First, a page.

Fame Scratches at the Door

Three years ago, John McEntire was scraping together part-time jobs–delivering this newspaper and working in a tobacco shop – and working full-time for apprentice wages at Brad Wood’s Idful recording studio; in his spare moments, he played in four bands–Gastr del Sol, the Red Krayola, Tortoise, and the Sea and Cake.

In the intervening years McEntire’s workload has hardly lightened, but he no longer has to take on odd jobs to pay the bills. With relatively little fanfare he’s become a sought-after producer, the two bands he’s most involved with–the Sea and Cake and Tortoise–have become international underground stars, and he’s set to score his first film, a John Hughes production called Reach the Rock.

The 26-year-old native of Portland, Oregon, began his musical career as a drummer; he’s since become adept with electronics as well. He enrolled at Oberlin College in 1987 as a percussion major, but before long switched to a program called Technology in Music and Related Arts, and his interest in musique concrete and contemporary composition began to coalesce with his interest in punk rock. He played briefly with Cleveland’s My Dad Is Dead, but his membership in Bastro, led by Gastr del Sol’s David Grubbs, both tied him to Chicago and set in motion a permanent shift toward unconventional music.

McEntire left school before finishing in 1991 and moved to Chicago. Shortly thereafter Bastro morphed into Gastr, and he joined Gastr bassist Bundy Brown, drummer John Herndon, and bassist Doug McCombs in a peculiar guitarless project called Mosquito. After the discovery of a Jad Fair project by that name, the band was rechristened Tortoise. During Tortoise’s infancy McEntire returned to Oberlin to finish his degree, but couldn’t pass the required sight-singing test, and by the spring of 1993 he was back in town to stay.

Tortoise is the best known of his bands–its latest album, Millions Now Living Will Never Die, has sold more than 50,000 copies worldwide–but McEntire spends plenty of time with the Sea and Cake, whose fourth album he’s in the process of recording. In addition he’s recorded Trans Am, Eleventh Dream Day, Run On, Come, and Stereolab, and more recently he’s remixed songs for British bands Moonshake and Red Snapper. Some of this work was completed as a salaried engineer at Idful, but he’s begun working more frequently at Soma, the eight-track studio he built in the loft he shares with other members of Tortoise.

The amount of attention focused on McEntire with regard to his importance within that rather egalitarian outfit seems to have made him mindful of discussing his own accomplishments with the press. “It’s really hard to step back and think about all that’s changed in the last few years,” he says. “You can’t live in a vacuum, but I think we try not to think about the way things have changed.”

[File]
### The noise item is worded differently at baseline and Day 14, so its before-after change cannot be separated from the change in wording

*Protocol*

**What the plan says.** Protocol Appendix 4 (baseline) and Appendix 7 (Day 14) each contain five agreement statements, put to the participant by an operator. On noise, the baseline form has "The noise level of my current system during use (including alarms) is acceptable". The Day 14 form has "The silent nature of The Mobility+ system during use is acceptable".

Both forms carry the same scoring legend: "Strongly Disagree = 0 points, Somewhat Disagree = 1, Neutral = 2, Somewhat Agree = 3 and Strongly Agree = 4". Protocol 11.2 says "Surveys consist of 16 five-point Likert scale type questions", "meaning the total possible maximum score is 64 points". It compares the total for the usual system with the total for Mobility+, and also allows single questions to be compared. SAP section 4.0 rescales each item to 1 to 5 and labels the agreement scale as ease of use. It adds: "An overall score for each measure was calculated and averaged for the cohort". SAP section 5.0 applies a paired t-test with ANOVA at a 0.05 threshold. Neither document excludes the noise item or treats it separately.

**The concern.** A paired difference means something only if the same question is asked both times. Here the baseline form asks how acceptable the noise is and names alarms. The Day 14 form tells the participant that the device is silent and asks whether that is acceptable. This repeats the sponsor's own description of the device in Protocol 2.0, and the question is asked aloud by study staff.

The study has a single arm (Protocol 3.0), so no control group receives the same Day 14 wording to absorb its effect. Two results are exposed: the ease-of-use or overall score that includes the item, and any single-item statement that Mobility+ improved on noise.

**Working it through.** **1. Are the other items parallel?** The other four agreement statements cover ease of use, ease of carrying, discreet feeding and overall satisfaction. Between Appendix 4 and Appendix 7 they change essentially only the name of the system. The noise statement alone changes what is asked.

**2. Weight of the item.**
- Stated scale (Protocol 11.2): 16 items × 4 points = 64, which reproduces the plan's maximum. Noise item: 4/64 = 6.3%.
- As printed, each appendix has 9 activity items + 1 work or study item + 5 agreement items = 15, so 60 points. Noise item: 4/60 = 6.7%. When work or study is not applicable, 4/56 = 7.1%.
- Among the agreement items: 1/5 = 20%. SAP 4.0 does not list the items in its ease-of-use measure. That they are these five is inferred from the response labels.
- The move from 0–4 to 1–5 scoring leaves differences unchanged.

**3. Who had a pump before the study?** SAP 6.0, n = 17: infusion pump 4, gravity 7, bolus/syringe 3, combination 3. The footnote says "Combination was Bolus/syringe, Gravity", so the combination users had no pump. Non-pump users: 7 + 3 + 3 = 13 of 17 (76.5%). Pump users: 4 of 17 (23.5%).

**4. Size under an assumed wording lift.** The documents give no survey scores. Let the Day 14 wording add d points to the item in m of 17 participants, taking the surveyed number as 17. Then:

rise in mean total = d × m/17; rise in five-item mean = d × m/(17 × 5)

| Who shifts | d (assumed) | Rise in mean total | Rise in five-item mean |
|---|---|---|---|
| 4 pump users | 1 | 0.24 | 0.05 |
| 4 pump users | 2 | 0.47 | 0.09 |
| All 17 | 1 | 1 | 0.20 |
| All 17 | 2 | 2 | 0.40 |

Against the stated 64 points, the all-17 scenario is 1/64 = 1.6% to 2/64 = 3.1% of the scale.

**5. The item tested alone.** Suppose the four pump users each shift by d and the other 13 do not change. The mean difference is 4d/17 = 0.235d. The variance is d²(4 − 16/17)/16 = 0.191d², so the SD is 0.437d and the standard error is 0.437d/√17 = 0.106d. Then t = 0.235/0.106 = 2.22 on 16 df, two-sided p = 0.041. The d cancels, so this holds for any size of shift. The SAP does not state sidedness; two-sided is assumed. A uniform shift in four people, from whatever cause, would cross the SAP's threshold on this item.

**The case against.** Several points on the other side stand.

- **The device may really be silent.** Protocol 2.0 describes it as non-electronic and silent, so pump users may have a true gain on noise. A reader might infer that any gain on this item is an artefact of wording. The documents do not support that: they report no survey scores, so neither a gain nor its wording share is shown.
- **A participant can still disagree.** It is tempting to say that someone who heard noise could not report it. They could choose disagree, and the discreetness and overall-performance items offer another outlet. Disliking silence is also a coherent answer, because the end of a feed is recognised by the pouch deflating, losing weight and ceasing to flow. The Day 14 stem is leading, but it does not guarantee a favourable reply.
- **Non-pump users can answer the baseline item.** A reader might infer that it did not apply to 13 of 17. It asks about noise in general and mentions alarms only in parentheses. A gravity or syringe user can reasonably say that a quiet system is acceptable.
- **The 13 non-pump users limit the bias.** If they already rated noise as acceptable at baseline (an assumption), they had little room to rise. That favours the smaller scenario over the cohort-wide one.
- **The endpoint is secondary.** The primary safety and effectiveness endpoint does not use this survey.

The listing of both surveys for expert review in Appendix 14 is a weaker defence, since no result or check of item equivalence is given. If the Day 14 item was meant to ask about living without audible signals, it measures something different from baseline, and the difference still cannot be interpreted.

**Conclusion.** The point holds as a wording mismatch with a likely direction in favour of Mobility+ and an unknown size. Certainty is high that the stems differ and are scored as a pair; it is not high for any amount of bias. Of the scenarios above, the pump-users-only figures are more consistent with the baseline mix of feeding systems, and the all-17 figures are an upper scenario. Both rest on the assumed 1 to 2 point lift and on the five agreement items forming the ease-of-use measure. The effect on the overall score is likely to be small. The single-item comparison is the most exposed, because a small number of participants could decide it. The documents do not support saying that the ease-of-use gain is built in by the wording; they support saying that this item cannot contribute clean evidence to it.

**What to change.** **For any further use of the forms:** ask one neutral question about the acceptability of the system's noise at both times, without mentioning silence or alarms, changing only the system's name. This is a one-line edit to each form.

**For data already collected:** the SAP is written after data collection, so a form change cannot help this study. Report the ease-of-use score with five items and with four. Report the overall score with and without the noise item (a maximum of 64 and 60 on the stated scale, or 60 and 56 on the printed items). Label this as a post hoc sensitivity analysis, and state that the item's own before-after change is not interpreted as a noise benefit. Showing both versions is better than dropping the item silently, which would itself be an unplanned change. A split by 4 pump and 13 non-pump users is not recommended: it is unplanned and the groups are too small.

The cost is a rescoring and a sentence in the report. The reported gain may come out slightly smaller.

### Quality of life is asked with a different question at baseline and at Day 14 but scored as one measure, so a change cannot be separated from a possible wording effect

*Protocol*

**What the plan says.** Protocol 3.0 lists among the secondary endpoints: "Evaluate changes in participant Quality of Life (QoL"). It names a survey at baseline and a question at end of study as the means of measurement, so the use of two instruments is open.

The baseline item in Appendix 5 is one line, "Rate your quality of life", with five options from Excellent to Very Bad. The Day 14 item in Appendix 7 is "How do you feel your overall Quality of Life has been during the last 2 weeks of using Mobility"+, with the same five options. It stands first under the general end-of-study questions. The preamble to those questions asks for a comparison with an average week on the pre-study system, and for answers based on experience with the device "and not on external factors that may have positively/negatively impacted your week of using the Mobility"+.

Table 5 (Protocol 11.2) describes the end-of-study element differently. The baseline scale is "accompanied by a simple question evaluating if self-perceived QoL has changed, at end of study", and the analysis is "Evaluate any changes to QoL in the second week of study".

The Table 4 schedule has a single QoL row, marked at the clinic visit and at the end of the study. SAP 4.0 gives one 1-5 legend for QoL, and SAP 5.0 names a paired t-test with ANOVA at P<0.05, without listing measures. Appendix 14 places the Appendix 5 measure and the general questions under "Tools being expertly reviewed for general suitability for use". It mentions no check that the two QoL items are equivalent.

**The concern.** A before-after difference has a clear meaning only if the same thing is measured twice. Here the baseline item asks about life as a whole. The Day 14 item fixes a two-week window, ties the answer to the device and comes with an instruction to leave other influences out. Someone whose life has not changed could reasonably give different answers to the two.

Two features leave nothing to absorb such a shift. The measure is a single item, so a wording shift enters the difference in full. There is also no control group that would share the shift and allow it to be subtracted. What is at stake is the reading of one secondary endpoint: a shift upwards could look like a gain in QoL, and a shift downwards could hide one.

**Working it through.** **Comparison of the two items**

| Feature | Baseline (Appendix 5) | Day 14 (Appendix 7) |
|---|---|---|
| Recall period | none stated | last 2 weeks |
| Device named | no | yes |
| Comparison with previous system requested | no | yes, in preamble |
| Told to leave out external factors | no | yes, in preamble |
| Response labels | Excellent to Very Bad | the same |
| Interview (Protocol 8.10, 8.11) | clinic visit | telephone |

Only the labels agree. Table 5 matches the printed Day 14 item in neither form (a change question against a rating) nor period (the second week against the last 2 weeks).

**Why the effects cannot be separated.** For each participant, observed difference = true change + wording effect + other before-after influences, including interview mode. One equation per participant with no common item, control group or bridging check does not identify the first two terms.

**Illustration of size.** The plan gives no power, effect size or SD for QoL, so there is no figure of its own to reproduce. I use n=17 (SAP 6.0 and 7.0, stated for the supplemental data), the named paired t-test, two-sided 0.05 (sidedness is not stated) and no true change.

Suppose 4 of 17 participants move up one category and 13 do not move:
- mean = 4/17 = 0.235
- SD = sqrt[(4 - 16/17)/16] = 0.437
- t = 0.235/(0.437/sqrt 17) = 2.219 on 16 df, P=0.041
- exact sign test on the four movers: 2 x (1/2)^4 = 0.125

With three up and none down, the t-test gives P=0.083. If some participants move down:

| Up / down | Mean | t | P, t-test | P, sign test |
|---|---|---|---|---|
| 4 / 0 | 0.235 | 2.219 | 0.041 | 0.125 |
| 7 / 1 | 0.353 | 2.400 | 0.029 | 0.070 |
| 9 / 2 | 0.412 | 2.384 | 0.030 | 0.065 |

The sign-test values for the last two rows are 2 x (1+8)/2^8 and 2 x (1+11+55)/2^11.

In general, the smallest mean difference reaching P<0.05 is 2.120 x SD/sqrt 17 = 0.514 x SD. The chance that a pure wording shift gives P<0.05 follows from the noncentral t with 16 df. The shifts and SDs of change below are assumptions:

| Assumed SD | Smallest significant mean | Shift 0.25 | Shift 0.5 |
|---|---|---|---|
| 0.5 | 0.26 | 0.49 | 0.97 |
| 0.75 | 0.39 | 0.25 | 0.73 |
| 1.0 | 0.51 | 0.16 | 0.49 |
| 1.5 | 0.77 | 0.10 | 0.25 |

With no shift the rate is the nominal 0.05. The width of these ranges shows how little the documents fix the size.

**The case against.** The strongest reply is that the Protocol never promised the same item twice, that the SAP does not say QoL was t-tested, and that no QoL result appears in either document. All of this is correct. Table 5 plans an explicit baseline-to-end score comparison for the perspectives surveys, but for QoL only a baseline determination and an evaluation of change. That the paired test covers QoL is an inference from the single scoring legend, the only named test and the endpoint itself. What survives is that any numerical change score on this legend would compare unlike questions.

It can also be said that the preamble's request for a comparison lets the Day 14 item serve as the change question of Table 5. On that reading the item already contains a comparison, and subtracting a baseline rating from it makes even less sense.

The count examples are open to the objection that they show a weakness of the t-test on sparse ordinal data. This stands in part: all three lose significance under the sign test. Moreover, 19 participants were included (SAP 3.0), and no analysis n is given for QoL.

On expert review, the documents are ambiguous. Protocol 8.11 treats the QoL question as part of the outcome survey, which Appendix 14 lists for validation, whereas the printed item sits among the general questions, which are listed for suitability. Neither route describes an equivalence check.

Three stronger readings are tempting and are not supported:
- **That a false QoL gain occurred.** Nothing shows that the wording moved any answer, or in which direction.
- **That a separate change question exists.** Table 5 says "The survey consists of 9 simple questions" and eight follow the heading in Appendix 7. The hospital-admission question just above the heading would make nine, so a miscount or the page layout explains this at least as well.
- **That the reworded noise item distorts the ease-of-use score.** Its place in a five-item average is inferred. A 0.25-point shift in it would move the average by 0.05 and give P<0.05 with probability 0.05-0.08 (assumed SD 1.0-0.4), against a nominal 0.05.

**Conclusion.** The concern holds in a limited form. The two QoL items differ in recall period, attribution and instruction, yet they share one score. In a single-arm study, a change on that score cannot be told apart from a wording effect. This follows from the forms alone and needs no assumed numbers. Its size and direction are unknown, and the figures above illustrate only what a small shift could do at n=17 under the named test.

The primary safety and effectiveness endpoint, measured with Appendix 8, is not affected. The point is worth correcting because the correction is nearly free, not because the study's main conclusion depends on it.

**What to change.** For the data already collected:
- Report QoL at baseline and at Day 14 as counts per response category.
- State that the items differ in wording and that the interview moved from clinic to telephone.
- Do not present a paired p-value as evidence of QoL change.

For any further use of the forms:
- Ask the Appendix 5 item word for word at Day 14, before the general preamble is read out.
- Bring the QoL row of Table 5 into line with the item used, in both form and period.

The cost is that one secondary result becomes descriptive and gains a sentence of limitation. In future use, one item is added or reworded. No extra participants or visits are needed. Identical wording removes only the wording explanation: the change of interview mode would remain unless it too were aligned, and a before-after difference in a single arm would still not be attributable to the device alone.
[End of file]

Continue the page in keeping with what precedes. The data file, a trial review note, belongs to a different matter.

The way things have changed, of course, is that the increasing popularity of the groups he plays with has heralded a deluge of diverse, largely instrumental bands that operate outside of the traditional rock realm. That deluge in turn has contributed to McEntire’s newfound success as a producer. “It’s gotten to the point where I have to be very selective, which is unfortunate because I end up turning down a lot of stuff I’d like to work on,” he says.

“The exposure’s allowed me to do a lot of different work, which is great,” he adds, “but on the other hand it’s kind of been setting me apart from my peers, which I don’t want to have happen.”

John Hughes III, the 20-year-old son of the prolific teenpic auteur and the music supervisor for Reach the Rock, is an avid fan and sold first-time director Bill Ryan on McEntire’s work. In addition to hiring him (for an undisclosed sum) to compose an original score, Hughes approached Tortoise, the Sea and Cake, June of 44, Dianogah, and Chapel Hill’s Polvo–the sole non-Chicagoans involved in the project–to contribute original songs to the sound track, which will be released jointly through MCA and Hughes’s Hefty label, which has thus far issued a recording by his own quirky pop band, Bill Ding.

Considering Tortoise’s obsession with maintaining absolute artistic control – the group has shrugged off major-label interest to stay with the local Thrill Jockey – the decision to get involved with the man who made hay with the Psychedelic Furs (Pretty in Pink) and Simple Minds (The Breakfast Club) may strike some as a little out of the ordinary. Granted, Hughes pere isn’t directing the film, which revolves around a dialogue between a troubled small-town teen and the cop who picks him up for breaking a window, but his name and Universal’s distribution pretty much take it out of the art-house league. “It’s not that much of a reach for us,” says McEntire, who read the script before taking the job, “and it’s a relatively small commitment. It’s not like we signed to a major label.”

“We’re trying hard not to make this project a Hollywood exploitation of bands,” says the younger Hughes. “We came to John because we like what he’s done, and we don’t want him to step too far away from what he’s done in the past.”

For himself, McEntire adds, the project provides “a good opportunity to come up with a lot of original music, which is something I’ve wanted to do for a long time. It’s also a chance to get more in tune with the whole film process–I find the technical side of it very interesting.”

Art accompanying story in printed newspaper (not available in this archive): Photo of John McEntire by Brad Miller.